An aging utility infrastructure and high demand is leading to the Germany government pulling back support for the solar industry. In 2010 Germany had the largest solar installation market at 8 GWp of the total global market of 18 GWp.
Installations have risen so much that officials have been quoted as saying, "The Economy Ministry wants to have solar power production switched off when the grid is overloaded on sunny days." To go along with this they are looking to extend deeper cuts into the country's feed in tariffs (FIT). The Environment Ministry has already announced that it will implement cuts of up to 15%, six months earlier then originally stated. The new cuts will begin in July 2011 and the Ministry is pushing for additional cuts as high as 25%.
With the world's leading solar market pulling back support this could lead to a slowdown of the industry as a whole. With solar companies struggling to survive on their own, the continued drop in support will slowdown such a fledgling industry. Many countries are not able to handle solar power because of aging infrastructure and other competing forms of energy. Their response seems to be to slow solar energy growth rather than to adapt. At least in one major market we may begin to see growth declining in the new future.
Homes or businesses that generate solar electricity with roof-mounted panels may sell it back to the grid for a payment known as a feed-in tariff. Germany, a major market for solar power, is planning to reduce these feed-in tariffs, proposing cuts of up to 16%. This action will drive panel prices lower. 
The US is set to become the major source of natural gas prosuction in the world this year. Demand canot keep pace with excess of supply, driving down the cost ofr extraction, distribution, transportation and storage. Utilities are gearing to gas and away from coal and petroleum at an ever increasing pace. Tariffs on distribution and storage provide excellent income for the retiree from dividends. What chance doea a nascient industry like solar have against such strong market forces? Energy conversion cost differentials cannot be made up through tax subsidies alone - this rent seeking is the only pillar upon which the solar industry stands. Now the enviros are protesting the distribution powerlines in southern CA proposed to transport the 'new electricity' from the solar towers. What possible hope is there for solar without tax subsitarity?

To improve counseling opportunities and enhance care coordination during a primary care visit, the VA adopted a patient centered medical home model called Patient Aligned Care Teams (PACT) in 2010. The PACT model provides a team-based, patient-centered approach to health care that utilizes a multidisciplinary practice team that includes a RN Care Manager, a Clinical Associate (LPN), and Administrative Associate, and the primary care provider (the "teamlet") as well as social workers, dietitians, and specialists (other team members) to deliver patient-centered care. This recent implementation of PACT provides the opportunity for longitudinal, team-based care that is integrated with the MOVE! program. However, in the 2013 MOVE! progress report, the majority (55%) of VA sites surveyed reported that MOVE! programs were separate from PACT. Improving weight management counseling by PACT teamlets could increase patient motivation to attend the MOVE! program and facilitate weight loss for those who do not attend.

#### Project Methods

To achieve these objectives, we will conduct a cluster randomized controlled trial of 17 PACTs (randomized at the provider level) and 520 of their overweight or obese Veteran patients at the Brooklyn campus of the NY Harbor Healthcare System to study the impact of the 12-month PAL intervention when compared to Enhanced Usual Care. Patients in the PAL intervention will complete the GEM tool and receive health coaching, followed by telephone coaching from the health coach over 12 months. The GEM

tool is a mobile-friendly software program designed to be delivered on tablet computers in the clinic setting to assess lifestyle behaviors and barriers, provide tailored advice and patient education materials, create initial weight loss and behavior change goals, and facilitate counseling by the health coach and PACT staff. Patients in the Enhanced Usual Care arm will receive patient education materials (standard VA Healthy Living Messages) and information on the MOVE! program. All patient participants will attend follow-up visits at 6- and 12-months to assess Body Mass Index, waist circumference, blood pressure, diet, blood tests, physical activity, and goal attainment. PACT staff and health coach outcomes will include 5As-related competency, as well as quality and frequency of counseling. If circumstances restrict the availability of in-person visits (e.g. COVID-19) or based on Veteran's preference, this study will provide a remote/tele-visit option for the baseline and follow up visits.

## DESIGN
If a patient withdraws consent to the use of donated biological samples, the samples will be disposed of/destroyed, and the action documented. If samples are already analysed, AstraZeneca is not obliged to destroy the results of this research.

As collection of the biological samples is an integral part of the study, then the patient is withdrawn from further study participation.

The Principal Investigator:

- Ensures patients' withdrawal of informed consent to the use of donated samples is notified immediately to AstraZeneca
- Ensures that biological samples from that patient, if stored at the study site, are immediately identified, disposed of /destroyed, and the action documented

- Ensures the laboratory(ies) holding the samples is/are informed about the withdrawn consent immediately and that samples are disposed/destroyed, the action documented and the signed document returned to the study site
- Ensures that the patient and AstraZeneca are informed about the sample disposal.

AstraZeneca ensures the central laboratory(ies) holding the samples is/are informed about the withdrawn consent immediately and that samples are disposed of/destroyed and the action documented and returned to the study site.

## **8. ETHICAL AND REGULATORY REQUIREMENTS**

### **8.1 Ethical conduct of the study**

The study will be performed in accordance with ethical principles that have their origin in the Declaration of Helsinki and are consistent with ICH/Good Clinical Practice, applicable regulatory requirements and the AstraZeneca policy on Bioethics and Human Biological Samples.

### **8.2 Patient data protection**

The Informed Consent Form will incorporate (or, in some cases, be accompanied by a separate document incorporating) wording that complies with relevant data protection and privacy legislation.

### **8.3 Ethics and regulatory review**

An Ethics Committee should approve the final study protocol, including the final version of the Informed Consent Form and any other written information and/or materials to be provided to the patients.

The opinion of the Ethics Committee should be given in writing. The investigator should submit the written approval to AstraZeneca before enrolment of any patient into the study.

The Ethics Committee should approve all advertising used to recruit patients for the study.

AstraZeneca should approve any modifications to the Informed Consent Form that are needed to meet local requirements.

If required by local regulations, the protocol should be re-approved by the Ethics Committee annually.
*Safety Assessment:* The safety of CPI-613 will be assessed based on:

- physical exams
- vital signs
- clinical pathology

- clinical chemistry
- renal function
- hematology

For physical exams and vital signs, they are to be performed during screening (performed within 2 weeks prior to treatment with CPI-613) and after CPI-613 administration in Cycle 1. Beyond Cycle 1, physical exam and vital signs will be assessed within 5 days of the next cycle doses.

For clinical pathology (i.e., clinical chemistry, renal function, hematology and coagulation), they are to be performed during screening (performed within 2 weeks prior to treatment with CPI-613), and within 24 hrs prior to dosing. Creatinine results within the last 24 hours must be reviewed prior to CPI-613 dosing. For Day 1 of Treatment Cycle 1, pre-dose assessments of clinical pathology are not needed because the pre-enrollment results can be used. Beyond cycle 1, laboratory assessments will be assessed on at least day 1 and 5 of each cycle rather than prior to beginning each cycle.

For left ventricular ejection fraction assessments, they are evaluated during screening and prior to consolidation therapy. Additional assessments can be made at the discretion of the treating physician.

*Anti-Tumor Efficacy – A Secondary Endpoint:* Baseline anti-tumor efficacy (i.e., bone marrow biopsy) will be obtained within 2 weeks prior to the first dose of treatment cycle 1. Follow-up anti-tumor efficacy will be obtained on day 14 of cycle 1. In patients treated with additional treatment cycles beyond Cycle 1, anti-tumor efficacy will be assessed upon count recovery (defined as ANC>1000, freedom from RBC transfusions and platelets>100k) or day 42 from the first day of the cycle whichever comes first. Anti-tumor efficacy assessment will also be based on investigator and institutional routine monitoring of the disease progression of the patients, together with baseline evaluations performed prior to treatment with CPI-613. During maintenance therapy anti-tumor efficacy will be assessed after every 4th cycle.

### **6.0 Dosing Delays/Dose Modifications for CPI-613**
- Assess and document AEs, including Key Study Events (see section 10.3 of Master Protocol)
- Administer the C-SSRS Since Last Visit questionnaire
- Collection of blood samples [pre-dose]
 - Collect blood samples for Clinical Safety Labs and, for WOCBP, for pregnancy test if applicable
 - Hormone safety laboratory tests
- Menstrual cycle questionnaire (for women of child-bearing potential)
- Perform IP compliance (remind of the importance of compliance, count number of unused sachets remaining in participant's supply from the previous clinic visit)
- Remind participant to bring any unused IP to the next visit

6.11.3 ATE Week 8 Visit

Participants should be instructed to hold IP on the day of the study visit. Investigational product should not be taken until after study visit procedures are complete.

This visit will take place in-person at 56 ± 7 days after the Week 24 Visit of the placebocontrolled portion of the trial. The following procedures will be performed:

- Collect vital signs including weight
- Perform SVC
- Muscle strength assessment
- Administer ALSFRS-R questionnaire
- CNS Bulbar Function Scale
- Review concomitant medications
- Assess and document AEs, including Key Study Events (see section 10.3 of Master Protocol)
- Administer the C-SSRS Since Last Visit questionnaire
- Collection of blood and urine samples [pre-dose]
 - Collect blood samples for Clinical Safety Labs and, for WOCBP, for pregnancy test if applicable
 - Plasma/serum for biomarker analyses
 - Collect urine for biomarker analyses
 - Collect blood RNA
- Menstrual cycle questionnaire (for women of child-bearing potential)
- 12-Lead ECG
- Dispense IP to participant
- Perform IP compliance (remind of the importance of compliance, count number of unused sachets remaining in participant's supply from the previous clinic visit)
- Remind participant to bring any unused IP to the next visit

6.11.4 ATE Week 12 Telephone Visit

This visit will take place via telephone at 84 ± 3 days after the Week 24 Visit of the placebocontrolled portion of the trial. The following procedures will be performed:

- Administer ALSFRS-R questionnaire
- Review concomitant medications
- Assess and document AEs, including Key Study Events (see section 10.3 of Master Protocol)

A 6.4 kilowatt residential solar installation can cost approximately $66,000 - more than most families can afford to pay out of their savings. This is just an example at micro level. Imagine a 100MW project, which shall cost $500mm at $5/watt. A vast majority of people and businesses (which require more energy, and so pay more) can't afford this kind of an investment, less said about their ability to raise debt. With credit markets heavily constrained due to the credit crunch and Financial Crisis, securing financing for such projects will be much more difficult. Until credit markets loosen again, it's very likely that there will much far fewer solar installations than during the housing bubble of the last few years.
Last week, US lawmakers destroyed US chances for energy independence by renewing tax subsidies for oil companies at the expense of supporting a strong domestic industry for clean energy. As noted in Fridayâs Wall Street Journal, âOverall, the big winner in the endgame that produced final passage of the bill â¦ was major oil companies.â This haphazard move should have the Middle East and Venezuela cheering because it will drastically weaken US competitors who are seeking to become global super powers of solar, wind, biomass, and other forms of renewable energy.